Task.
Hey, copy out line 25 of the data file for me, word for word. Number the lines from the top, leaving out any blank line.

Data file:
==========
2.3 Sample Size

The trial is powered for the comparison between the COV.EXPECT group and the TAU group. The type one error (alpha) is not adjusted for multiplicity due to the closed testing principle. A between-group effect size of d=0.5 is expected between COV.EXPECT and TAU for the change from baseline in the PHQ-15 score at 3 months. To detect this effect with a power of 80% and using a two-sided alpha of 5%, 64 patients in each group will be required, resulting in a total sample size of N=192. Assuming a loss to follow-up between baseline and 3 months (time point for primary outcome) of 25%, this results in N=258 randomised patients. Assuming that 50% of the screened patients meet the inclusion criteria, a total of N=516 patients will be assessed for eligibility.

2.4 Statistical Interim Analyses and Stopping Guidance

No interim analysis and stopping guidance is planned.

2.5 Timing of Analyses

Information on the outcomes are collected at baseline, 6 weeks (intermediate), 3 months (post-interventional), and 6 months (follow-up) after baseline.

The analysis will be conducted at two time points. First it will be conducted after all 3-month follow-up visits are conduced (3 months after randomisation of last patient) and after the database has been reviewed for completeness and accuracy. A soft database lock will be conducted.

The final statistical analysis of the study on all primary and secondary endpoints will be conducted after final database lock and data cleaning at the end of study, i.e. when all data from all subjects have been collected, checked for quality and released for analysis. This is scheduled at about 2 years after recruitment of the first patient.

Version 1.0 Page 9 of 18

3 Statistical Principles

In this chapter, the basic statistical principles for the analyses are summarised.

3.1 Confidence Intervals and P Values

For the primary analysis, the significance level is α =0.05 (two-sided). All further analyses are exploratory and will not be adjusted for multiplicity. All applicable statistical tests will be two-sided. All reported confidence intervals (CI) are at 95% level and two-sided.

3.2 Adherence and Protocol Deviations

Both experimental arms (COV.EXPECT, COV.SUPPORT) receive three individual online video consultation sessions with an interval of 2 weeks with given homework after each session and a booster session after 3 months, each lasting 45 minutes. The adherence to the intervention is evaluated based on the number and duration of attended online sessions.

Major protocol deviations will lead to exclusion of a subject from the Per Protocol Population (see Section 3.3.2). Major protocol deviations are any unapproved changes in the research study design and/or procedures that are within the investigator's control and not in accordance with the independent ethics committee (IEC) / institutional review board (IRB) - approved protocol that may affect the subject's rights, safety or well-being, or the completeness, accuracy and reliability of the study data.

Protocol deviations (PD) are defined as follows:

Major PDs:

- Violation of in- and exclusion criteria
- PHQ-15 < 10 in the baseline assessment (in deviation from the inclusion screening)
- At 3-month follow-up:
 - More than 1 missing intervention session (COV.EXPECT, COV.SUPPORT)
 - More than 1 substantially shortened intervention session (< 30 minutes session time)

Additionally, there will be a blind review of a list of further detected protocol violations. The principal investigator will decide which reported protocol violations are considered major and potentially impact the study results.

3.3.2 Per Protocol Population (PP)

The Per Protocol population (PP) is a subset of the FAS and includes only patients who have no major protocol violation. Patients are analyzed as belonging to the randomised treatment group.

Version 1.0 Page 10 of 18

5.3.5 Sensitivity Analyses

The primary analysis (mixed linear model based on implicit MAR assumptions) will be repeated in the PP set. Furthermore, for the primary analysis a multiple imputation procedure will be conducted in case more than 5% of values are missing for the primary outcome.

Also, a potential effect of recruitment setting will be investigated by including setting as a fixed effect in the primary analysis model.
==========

3.3.2 Per Protocol Population (PP)